The United Nations has made fourteen appeals for aid to Africa so far this year. Yet eight of those appeals have received less than twenty percent of the amount requested. And only one, a small appeal for Angola, has received more than forty percent.
These numbers are from the U.N. official who supervises emergency aid. Jan Egeland, from Norway, says that in general there is too little investment in the area of the world with the greatest need.
Mister Egeland spoke last week to reporters and the U.N. Security Council about the humanitarian crises in Africa. Later, the council released a statement of deep concern about the situation.
The U.N. appeals included a request for more than twenty-three million dollars for the Central African Republic. Only six percent of that has been received, and only eight percent of a requested one hundred sixty-four million dollars for Somalia.
Mister Egeland says too many people are dying because of too little money or because it arrives too late. And he says Africa has new crises faster than the U.N. can solve old ones. The recent political conflict in Togo, for example, has created thousands of refugees.
And Mister Egeland spoke of recent killings in northern Uganda by rebels from the Lord's Resistance Army. Almost two million people have been displaced by years of civil war in northern Uganda. Mister Egeland said more aid is needed to prevent a break in the food supply in June.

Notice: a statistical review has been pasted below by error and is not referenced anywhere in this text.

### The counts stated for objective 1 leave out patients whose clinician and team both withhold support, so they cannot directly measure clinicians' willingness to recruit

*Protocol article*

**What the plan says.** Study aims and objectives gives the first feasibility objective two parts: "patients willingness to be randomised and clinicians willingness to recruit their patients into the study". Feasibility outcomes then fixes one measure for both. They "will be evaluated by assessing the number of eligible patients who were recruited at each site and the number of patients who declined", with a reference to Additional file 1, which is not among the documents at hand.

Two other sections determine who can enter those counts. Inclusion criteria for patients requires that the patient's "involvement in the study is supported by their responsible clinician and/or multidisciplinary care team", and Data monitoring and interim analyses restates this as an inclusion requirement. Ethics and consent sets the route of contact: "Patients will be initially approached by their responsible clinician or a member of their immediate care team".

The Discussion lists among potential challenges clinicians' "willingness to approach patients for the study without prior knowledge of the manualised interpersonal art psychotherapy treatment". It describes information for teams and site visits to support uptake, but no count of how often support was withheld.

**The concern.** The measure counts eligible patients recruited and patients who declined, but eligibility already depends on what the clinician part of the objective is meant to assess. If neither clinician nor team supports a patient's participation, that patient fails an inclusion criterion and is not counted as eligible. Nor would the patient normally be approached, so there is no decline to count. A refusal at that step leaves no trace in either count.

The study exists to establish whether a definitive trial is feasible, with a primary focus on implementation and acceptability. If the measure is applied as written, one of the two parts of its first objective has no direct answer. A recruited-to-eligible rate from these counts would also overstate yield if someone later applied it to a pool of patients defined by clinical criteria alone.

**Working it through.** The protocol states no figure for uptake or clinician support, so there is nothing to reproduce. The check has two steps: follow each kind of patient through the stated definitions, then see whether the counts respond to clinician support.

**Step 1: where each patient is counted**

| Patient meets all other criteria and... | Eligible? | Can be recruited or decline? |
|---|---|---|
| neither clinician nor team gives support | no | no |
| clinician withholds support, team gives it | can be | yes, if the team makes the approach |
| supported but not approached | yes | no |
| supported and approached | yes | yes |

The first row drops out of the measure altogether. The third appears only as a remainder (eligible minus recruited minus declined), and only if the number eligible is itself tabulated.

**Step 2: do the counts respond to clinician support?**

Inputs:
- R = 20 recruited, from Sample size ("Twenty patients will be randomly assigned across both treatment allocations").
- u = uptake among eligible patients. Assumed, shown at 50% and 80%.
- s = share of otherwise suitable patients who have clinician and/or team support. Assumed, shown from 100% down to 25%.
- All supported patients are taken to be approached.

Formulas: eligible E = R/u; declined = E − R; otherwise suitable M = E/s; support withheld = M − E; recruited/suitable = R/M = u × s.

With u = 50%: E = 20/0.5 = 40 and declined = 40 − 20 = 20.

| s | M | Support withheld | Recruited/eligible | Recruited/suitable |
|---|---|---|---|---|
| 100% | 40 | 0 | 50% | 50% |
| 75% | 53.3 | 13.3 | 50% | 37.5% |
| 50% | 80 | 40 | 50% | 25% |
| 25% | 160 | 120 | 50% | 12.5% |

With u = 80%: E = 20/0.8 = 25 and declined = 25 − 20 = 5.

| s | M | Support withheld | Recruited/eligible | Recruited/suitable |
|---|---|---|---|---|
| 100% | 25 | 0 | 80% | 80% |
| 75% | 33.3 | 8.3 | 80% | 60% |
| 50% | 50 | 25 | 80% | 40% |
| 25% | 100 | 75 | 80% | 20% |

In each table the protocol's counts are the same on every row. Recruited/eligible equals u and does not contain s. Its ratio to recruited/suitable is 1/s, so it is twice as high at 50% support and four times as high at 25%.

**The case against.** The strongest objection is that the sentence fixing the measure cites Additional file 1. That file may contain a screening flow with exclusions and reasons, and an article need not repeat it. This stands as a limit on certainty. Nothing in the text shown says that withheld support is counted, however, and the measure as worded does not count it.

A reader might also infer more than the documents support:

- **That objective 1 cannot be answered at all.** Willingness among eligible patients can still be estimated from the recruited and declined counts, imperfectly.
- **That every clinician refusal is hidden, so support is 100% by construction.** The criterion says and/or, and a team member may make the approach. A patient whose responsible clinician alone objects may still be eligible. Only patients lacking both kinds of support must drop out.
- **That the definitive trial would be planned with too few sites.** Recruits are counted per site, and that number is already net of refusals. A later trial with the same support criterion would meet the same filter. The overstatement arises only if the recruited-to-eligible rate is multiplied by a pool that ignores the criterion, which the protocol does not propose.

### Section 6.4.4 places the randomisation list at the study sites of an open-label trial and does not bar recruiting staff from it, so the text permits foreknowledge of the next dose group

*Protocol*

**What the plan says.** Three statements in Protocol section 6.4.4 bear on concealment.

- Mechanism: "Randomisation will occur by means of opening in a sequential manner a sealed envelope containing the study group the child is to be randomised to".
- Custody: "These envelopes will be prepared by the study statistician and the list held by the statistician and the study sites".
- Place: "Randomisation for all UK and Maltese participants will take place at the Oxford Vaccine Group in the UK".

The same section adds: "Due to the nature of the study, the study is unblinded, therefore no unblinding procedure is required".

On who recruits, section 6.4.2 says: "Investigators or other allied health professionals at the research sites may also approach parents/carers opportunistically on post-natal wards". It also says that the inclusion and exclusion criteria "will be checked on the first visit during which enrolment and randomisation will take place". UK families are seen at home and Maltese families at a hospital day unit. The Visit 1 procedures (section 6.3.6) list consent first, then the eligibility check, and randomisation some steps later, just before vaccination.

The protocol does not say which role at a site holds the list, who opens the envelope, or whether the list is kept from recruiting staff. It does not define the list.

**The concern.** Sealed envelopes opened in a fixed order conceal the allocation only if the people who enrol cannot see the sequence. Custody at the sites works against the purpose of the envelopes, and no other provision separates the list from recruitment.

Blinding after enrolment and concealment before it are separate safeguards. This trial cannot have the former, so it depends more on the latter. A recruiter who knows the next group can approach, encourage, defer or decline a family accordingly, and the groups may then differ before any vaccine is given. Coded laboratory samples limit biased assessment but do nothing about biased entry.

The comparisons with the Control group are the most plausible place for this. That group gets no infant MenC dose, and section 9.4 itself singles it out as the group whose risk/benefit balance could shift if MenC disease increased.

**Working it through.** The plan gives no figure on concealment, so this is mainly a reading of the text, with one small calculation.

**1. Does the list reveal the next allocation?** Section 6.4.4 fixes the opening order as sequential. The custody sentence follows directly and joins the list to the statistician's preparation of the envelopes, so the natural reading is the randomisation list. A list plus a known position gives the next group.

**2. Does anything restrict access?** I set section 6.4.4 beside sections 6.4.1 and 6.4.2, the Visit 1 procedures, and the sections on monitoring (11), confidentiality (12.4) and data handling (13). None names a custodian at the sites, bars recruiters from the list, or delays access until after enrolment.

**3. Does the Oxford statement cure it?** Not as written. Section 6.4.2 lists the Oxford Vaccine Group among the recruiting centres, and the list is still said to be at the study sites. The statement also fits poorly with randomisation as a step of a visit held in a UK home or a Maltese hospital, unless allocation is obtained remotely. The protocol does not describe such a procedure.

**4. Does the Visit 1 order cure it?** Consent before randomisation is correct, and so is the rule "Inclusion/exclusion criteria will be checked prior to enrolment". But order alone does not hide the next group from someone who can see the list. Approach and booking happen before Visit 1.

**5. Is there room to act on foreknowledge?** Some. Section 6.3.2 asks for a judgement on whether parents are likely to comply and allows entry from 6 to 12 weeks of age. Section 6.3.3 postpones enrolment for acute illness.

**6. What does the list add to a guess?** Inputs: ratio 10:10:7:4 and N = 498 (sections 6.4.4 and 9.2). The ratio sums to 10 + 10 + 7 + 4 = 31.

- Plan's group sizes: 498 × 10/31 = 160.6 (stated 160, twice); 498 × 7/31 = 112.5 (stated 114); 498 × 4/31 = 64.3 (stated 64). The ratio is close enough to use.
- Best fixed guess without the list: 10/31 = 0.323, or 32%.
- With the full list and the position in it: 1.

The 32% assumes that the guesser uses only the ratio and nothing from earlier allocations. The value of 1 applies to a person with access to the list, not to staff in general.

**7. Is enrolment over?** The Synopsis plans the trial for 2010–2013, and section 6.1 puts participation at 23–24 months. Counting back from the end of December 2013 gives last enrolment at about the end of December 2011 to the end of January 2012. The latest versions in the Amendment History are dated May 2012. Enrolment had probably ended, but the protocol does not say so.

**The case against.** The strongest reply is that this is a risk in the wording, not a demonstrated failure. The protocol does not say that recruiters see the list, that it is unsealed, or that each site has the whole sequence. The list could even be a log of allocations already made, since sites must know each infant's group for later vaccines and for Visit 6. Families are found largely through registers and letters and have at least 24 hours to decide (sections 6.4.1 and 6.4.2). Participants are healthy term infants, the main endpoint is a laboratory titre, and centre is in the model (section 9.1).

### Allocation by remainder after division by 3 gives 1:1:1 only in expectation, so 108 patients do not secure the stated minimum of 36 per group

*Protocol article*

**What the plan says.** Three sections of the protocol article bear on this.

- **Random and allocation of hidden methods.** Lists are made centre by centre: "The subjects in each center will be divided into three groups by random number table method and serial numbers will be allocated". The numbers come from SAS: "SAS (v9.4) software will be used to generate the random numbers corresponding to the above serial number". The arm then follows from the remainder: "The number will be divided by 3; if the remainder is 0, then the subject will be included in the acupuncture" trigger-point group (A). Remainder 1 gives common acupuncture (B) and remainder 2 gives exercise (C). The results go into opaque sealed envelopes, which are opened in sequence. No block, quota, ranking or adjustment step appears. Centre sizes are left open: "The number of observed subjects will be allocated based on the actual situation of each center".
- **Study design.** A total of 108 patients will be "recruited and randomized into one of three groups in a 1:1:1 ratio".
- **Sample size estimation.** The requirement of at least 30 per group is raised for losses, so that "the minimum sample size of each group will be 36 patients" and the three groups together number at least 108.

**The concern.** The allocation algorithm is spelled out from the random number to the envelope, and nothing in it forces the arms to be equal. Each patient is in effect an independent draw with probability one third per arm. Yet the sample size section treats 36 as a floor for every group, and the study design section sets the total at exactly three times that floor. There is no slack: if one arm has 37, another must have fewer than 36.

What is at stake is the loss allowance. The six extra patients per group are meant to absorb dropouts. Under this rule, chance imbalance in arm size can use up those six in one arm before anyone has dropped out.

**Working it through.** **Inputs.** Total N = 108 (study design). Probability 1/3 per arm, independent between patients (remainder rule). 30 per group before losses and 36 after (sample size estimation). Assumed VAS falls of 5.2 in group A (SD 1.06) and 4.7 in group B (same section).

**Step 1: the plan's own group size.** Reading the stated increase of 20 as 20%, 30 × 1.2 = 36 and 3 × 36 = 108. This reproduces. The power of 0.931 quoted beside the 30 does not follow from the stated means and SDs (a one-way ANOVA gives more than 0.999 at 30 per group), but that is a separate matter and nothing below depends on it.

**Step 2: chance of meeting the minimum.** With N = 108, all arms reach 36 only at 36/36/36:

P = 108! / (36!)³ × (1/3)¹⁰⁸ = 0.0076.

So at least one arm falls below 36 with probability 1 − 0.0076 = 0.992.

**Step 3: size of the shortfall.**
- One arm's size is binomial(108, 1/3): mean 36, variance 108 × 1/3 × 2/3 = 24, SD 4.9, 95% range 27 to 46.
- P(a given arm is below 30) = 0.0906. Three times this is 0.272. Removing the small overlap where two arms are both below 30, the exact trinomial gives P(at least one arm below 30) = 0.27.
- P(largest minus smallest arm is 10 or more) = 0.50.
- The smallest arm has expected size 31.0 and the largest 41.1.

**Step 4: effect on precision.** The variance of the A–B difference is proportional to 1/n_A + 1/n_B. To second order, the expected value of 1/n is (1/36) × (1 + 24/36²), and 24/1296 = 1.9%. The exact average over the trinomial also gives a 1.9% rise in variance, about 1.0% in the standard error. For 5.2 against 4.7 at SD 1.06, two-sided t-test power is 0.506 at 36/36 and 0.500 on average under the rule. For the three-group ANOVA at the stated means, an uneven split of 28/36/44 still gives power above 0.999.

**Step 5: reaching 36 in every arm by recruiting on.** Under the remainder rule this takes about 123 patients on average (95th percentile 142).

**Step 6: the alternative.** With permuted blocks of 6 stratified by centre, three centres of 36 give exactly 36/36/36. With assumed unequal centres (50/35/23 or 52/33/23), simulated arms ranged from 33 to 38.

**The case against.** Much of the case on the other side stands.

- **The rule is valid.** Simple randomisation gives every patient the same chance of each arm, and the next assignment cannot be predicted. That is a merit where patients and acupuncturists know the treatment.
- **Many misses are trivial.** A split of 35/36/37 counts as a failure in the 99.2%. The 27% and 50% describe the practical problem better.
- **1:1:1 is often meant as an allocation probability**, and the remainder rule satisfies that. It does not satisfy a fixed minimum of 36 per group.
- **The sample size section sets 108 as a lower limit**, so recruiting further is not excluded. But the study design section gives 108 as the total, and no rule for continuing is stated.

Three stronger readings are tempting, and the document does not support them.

He warned about food shortages in several countries in southern Africa as well as Ethiopia and Eritrea in the east. The U.N. official spoke of the combined threat of AIDS, food shortages and weak government in Zimbabwe and other countries.
Also, he says promises of aid are not being met fast enough to help the refugees from Darfur, in western Sudan. About two hundred thousand people have entered Chad to escape two years of violence in Darfur.
Mister Egeland said there is "an inbuilt discrimination" against Africa. In his words: "If we all agree that a human life has the same value wherever he or she is born, there should be the same attention to northern Uganda as to northern Iraq, the same attention to the Congo as there was to Kosovo.
"And that," he added, "is not the case today."
This VOA Special English Development Report was written by Jill Moss. Our reports are online at voaspecialenglish.com. I’m Gwen Outen.